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Remember when you were younger and were encouraged to join extra-curricular activities because they would “look good to colleges”? What if the same were true for your career?

While applying to a university may be a thing of the past for you, there are still benefits to having extra-curricular activities that have to do with your career. Networking is a major piece of this, as is finding mentors who will help point you in the right direction.

These out-of-office organizations or clubs differ for every industry, so for the sake of this article, I will use one example that you can then interpret and tailor towards your own career.

The Past President of the national Federal Bar Association, Maria Z. Vathis, is someone who has taken the extra-curricular route throughout her entire career, and it has paid off immensely. Working as an attorney in Chicago, Vathis joined the FBA shortly after beginning her legal career and now is the Past President of the almost 100-year old organization.

She started working her way up the ladder of the Chicago Chapter of the association, and eventually became the president of that chapter. At the same time, she was also becoming involved in the Hellenic Bar Association, and would eventually become national president of that organization, as well.

“Through these organizations, I was fortunate to find mentors and lifelong friends. I was also lucky enough to mentor others and to have opportunities to give back to the community through various outreach projects,” said Vathis. “As a young attorney, it was priceless to gain exposure to successful attorneys and judges and to observe how they conducted themselves. Those judges and attorneys were my role models – whether they knew it or not. I learned how to be a professional and how to work with different personality types through my bar association work.”

Finding people in your industry – not just in your office – can be of great help as you go through the journey of your career. They can help you in the event of a job switch, help collaborate on volunteer-based projects, and help collaborate on career-advancing projects (like writing a book, for example).

And all strong networks often start with the help of a mentor – someone who has once been in your shows and can help you handle the ropes of your new career. Most importantly, they’re someone who you can seek advice from when you’re faced with someone challenging – either good or bad.

“I have been unbelievably fortunate with my mentors, and I cherish those relationships. They are good people, and they have changed my life in positive ways. I still draw on what they taught me to help make important decisions,” said Vathis. “My career success is due in large part to the fact that my mentors took an interest in my career, had faith in my abilities, and supported me while I held various positions in the organizations. Not only is it important to continue having mentors throughout your career, but it is important to recognize that mentors come in all shapes and sizes. You never know who you will learn something from, so it’s important to remain open. Also, after you become seasoned, it is important to give back by mentoring others.”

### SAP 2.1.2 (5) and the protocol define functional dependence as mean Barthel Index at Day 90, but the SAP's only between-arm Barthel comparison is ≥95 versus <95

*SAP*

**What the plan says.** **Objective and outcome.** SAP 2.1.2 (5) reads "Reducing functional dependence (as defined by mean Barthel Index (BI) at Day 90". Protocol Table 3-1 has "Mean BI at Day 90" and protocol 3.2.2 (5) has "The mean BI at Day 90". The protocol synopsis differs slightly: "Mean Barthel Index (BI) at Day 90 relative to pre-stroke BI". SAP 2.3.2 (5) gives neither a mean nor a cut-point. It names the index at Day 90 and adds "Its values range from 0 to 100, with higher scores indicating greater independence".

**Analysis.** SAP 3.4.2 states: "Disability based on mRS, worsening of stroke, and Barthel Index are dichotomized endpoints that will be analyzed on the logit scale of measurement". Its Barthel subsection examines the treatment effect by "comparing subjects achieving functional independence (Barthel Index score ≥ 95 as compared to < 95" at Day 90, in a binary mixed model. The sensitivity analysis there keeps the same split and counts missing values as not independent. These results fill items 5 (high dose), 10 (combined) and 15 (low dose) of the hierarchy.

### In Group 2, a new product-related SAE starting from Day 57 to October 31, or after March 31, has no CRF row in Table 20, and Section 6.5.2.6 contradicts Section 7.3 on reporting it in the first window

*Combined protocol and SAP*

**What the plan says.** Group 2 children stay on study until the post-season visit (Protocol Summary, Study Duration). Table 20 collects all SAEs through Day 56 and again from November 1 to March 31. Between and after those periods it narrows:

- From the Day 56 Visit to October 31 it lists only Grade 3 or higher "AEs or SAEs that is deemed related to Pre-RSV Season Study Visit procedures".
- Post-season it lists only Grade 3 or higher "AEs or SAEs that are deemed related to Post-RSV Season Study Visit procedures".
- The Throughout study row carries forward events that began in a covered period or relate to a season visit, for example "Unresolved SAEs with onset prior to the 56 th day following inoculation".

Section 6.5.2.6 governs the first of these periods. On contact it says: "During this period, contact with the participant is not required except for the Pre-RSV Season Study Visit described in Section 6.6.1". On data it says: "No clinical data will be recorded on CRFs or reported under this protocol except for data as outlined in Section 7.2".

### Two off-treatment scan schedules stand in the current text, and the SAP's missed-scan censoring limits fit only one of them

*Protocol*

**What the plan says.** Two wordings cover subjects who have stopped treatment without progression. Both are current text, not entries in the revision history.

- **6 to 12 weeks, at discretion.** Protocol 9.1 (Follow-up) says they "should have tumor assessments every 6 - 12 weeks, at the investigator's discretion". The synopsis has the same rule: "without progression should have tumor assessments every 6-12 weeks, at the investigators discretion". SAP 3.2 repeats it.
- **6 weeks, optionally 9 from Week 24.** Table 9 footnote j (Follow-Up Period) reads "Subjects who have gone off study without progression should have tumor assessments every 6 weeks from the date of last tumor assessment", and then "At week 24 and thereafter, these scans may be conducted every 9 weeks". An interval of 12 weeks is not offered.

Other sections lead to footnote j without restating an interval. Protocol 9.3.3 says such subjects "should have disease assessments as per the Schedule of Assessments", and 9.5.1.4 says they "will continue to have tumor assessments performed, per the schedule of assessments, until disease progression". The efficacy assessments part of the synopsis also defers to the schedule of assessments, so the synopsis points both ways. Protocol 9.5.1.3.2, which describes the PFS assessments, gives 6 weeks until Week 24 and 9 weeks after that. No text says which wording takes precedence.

When asked why it’s important to be part of organizations outside of the office, Vathis explained, “To build a book of business, you need to be visible to others.” She also stresses the importance of putting yourself out there for new affiliations and challenges, because you never know where it may lead.

If you’re unsure of how to start this process, try asking co-workers and other people in your professional life if they have any advice or recommendations of organizations that can help advance your career. Another simple way is to Google “networking events in my area” and see what speaks to you. In addition, never be afraid to reach out to someone with a bit more experience for some advice. Take them out to coffee and pick their brain – you never know what you may learn.

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Op/Ed

Kakeibo: The Japanese art of spending wisely

(EDITORIAL) If regardless of how much money you make, it seems like you’re always short a buck, take a hard look at how you are spending. It could save you a lot.

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Raise your hand if you have cash in your wallet.

What is a wallet you ask.

I jest. I know you know what a wallet is. (I hope.) But, sometimes I wonder if cash will go the way of the rotary phone. Seems most folks I know use debit cards, Venmo or their phones to pay for things nowadays.

Ever notice when you go to the store and have a debit or (worse) a credit card at your disposal, your plan to spend $20 ends up more like $50-$100. For example, anyone who shops at Target knows that when they ask you at the checkout, “Did you find everything you needed,” the answer is “ugh… Yes, and then some.”

Living in a plastic economy has made us less cognizant of how we spend money. But, leave it to the Japanese to have a system for putting the thought into buying. It’s called Kakeibo (pronounced kah-ke-boh) and it translates to “household finance ledger” and it’s something most Japanese folks learn to use from the time they are wee children.

The system began in 1904 and was “invented” by a woman name Hana Motoko (also known as Japan’s first female journalist), according to an article on MSNBC. The system is a no-frills way of approaching finances, whether personal or business.

Now, some folks are great at keeping a budget and knowing where the money is going. My mom, for example was the best bookkeeper. Unfortunately, her skills with money didn’t pass down to me. So, I actually purchased a Kakeibo book to try and get my finances in better shape.